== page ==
The 80/20 law, also known as the Pareto Principle was actually framed by Juran, one of the leading exponents of quality in manufacturing organizations. This law has been empirically observed to be true in so many situations that it has become universally applicable. In its most general form, it states that 20% of the causes drive 80% of the consequences. In a business environment, it can be applied to many situations – 20% of the employees do 80% of the work, 20% of projects will take up 80% of the resources, 20% of the employees get 80% of the salary(?) etc. A variant of this was even used controversially in GE by Jack Welch to categorize employees into three bands. He exhorted the organization to make the top 20% “feel loved.” Application of this law can help a manager to find out which resources are costliest, which customers are most valuable, which employees are hard-working and thus focus resources on these important causes.

4) Hurst’s Law
Complexity can neither be created nor destroyed. It can only be displaced.

This law parallels an oft-repeated adage, “Problems cannot be solved.” For every problem you solve, there arises at least one problem equal in complexity to the ‘solved’ problem. Business consultants would do well to keep in mind this law. Armed with a heap of tools and techniques, consultants work to re-engineer business processes and re-structure hierarchies, promising an effective and efficient organization. But many a times they fail to foresee that the new structure is simply creating new complexities which have not improved the overall condition at all. Managers grappling with supply chain issues can also keep in mind this law to ensure the proper flow of information and resources. The entire value chain needs to be looked as a whole to ensure that the complexity is not simply shifting within the organization. They should instead find ways how it can be actually shifted out of the system.

5) Parkinson’s Law of Triviality
Organizations give disproportionate weight to trivial issues.

Anyone who has been in a meeting that seemed to last forever has come across this law. The frustration multiplies when your bosses are the ones who guide the meeting and you’re but a pawn in the meeting. A very common tendency of managers is to jump into the problem immediately without structuring or organizing the facts first. By not spending time to understand the requirements, one tends to pick up the most obvious problem that comes across and work towards solving that first. But the most visible problem may not be the most important. Following this approach proves to be very wasteful in terms of both time and resources. A manager should keep this caveat next to the Pareto Principle in importance and ensure that by assigning priorities to the problems in front of him, he can apply his resources in the right order and in the right proportion.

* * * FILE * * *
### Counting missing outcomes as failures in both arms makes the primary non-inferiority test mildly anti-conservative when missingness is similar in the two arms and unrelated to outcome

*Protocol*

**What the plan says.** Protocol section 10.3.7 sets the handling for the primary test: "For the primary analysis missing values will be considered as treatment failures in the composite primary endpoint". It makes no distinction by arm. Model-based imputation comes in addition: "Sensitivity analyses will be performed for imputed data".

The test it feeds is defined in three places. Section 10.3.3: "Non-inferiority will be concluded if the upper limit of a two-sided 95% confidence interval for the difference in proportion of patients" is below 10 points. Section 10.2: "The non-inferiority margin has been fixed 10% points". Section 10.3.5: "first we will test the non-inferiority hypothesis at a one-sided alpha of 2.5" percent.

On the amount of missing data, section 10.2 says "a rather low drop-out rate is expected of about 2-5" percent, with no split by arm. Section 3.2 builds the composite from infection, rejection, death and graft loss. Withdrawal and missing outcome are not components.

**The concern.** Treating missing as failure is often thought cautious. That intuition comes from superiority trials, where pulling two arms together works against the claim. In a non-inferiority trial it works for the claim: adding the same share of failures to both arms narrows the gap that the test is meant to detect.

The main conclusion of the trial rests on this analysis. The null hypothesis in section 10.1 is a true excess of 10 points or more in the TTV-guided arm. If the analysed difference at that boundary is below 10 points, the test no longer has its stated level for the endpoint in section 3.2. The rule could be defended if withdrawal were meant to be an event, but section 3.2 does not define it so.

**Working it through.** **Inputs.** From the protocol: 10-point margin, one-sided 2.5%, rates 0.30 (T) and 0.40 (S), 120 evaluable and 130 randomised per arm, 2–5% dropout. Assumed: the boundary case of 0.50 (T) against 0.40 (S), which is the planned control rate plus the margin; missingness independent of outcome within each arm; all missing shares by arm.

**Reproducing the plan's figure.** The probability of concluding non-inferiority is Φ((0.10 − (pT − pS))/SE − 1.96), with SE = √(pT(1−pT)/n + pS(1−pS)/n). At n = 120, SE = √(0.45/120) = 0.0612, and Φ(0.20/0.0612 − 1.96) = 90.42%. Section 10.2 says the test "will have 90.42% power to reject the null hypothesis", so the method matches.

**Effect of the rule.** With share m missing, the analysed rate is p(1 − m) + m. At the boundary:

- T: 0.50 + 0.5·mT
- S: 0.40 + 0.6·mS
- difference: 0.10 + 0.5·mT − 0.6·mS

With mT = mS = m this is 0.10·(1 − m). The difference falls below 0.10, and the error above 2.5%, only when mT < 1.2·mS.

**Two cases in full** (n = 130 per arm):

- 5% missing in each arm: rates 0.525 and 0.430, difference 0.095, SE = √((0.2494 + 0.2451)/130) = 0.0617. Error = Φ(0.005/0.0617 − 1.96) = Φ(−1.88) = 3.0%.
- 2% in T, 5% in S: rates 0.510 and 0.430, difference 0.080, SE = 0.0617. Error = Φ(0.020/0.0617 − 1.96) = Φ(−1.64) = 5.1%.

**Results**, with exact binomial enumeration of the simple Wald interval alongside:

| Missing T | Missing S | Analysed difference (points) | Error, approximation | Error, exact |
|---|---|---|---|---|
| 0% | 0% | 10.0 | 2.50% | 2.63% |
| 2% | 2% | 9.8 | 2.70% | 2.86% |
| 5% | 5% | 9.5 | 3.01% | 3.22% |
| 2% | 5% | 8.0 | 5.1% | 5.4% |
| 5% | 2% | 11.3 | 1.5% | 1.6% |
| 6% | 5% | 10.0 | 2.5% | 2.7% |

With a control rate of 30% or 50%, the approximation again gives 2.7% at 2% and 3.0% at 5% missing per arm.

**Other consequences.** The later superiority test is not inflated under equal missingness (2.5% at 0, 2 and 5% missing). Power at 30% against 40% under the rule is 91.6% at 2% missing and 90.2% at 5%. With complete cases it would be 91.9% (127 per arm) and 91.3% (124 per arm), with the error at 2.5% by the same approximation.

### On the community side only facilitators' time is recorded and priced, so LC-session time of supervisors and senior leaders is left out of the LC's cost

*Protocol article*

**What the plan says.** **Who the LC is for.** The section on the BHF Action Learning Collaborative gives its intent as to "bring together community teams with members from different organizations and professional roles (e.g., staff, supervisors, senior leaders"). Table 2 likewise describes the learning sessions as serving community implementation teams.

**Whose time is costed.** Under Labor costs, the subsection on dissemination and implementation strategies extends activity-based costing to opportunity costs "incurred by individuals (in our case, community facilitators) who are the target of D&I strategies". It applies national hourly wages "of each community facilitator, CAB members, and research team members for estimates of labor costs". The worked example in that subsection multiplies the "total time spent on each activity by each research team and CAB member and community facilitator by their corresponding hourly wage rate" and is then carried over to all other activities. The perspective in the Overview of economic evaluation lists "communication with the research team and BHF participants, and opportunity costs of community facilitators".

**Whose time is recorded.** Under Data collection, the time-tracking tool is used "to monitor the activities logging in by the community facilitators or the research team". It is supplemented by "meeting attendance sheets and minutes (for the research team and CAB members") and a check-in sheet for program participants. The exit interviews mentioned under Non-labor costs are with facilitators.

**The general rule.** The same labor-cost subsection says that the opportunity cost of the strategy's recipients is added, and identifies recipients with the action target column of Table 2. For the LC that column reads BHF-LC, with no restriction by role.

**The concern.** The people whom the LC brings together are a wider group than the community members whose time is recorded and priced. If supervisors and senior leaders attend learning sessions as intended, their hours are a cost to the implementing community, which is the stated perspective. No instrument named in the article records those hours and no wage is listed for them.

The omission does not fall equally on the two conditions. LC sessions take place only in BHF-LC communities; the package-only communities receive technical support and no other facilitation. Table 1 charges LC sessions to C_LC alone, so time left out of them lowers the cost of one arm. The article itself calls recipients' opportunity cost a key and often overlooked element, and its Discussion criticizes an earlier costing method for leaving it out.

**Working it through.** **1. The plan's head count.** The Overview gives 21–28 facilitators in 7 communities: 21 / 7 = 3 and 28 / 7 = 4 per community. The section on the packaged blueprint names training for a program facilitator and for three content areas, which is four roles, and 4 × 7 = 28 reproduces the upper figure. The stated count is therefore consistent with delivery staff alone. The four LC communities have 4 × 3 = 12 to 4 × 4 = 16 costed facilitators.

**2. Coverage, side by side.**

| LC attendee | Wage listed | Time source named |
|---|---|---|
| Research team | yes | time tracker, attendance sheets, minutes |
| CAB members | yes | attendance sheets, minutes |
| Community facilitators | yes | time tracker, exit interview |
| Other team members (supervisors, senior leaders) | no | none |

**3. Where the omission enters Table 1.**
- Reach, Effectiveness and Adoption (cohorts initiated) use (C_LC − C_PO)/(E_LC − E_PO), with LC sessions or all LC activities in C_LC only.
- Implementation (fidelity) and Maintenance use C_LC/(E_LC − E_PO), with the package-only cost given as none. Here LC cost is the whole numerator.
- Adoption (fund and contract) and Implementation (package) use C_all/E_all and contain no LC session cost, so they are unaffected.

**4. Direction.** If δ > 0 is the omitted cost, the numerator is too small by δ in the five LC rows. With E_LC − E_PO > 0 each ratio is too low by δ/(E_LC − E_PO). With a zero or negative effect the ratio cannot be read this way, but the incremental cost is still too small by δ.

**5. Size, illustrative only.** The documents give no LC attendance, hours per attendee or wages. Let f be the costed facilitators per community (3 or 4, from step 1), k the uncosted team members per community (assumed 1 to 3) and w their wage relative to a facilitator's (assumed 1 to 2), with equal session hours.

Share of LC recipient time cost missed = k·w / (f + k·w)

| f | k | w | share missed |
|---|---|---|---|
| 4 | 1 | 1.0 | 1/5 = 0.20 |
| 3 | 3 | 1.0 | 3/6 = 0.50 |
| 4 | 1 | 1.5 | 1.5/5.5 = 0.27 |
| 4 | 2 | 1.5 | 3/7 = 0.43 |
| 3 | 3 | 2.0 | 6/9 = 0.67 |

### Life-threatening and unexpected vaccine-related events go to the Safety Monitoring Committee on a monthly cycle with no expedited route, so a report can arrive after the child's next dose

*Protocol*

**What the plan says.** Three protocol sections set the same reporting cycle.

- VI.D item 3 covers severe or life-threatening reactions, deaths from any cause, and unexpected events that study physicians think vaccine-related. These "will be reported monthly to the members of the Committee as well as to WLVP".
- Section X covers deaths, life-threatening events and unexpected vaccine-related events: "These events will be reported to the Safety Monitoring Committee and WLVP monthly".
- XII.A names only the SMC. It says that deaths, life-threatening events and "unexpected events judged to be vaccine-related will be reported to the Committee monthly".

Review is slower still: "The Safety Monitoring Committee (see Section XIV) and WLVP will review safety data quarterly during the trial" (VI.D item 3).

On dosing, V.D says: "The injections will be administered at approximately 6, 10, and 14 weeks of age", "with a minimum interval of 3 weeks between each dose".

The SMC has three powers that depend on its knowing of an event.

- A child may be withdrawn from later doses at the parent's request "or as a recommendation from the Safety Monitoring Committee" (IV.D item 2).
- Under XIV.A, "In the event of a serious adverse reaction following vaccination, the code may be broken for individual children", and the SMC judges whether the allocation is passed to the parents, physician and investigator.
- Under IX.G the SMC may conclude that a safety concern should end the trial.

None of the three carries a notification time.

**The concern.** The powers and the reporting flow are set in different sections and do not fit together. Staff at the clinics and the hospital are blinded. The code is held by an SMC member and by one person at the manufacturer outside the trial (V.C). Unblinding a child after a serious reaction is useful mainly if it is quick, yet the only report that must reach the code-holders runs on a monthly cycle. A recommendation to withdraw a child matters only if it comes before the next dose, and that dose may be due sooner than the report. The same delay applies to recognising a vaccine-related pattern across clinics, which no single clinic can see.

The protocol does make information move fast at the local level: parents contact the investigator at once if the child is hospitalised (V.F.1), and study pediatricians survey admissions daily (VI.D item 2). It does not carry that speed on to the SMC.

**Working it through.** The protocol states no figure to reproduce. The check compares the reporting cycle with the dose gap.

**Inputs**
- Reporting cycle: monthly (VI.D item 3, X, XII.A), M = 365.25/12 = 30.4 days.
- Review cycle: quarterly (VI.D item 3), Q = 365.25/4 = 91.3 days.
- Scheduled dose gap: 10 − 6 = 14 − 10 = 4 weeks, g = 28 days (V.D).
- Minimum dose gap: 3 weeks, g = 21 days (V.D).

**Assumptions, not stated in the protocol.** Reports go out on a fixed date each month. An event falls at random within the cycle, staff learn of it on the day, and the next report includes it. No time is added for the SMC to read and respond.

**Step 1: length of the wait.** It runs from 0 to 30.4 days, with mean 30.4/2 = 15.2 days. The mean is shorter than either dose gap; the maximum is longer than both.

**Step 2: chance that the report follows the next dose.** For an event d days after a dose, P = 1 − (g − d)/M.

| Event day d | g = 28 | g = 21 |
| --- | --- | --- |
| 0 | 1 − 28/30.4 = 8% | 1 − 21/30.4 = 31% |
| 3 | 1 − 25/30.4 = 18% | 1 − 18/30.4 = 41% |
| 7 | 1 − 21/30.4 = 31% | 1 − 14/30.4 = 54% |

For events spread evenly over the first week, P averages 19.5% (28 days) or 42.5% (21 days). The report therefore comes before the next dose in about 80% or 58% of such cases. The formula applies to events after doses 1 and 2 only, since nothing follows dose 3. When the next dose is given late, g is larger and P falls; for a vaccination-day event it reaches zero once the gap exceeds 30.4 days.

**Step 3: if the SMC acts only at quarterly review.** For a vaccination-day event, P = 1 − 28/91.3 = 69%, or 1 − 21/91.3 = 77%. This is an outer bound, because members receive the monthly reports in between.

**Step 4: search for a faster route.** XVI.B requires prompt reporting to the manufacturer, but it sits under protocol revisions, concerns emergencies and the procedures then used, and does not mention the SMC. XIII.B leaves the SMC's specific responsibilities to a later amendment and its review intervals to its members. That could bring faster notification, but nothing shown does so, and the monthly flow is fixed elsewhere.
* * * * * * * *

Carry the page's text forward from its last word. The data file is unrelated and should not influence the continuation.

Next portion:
6) KISS principle
Keep it simple, stupid

The importance of being precise is constantly hammered by B-schools into students. However a mistake which most newly-minted managers make is to confuse precision with verbosity. Managers are made the butt of many jokes on how they use complex words and phrases even for describing something simple. Thus, “we sell toothbrushes” may turn into “we provide complete oral hygiene”.

Though it is important to be precise to prevent errors, such precision should come from simplicity. As Einstein said, any fool can make things bigger and more complex. It takes a touch of genius and lot of courage to move in the opposite direction.

Saying that your organization engages in continuous value creation may look good in mission statements but a manager should be able to simplify things. Not in a way to leave out any particular detail, but so as to be able to explain the 4Ps or Maslow’s hierarchy to a 4-year old child. Spouting out management jargons may impress your peers at the annual industry seminar but will always leave your subordinates confused after they come to you for clarification.

7) Unintended consequences
Any action taken purposefully will produce some unintended consequences.

This is a law which parallels Murphy’s Law, but unlike its more famous counterpart, this adage actually allows positive side-effects. This may ensure that a company may find a new use of a previously scrapped product because the government has changed regulations or even the fact that getting fired from a job gave you a chance to develop that entrepreneurial spirit in you.

Although possibly apocryphal, the story of how 3M failed in its quest to develop super glue and instead created one of the most useful inventions in history – the Post-it note is proof enough of this concept. Another example of this law at work in the business world is Adam Smith’s invisible hand concept. An individual aiming to better his interests may actually produce certain consequences which were totally unintended in the beginning. This law ensures that a manager keeps in mind that there could be results which no one has thought of before. He can then take steps to minimize the damage as much as possible. Of course if the side-effect is positive, a manager can claim the action to be intended and well thought of.

Last year, the sub-prime crisis had hit the US home mortgage sector. Around one year has passed since the term came into fad. A lot of articles have been written, a lot of gyan dispersed on the topic. Even I have had some fun with the sub-prime buzzword. But now it seems the circle has been completed. After Bear Stearns collapsed in March this year, it was the turn of the venerable Lehman Brothers to find a similar fate. However there were no takers for the institutions. BoA has agreed to buy Merill Lynch, so such saviour for LB. The financial crisis which we made a lot of fun of last year has come back to haunt us. Though the financial sector has been the worst hit, there will definitely be a trickle down effect in other functions, IT, marketing etc.

The financial system seemed to be in a dire need of a catharsis and recent events seem to have helped in the cleansing. Now it remains to be seen whether the ruins of the financial sector can be cleared in a few months time or is it time to sit at home wondering what to do with an MBA degree? My optimistic (naive ?) self says that the rubble will clear. So it is time to be prepared. It is time to fire up all cylinders, even if there seems to be no road ahead.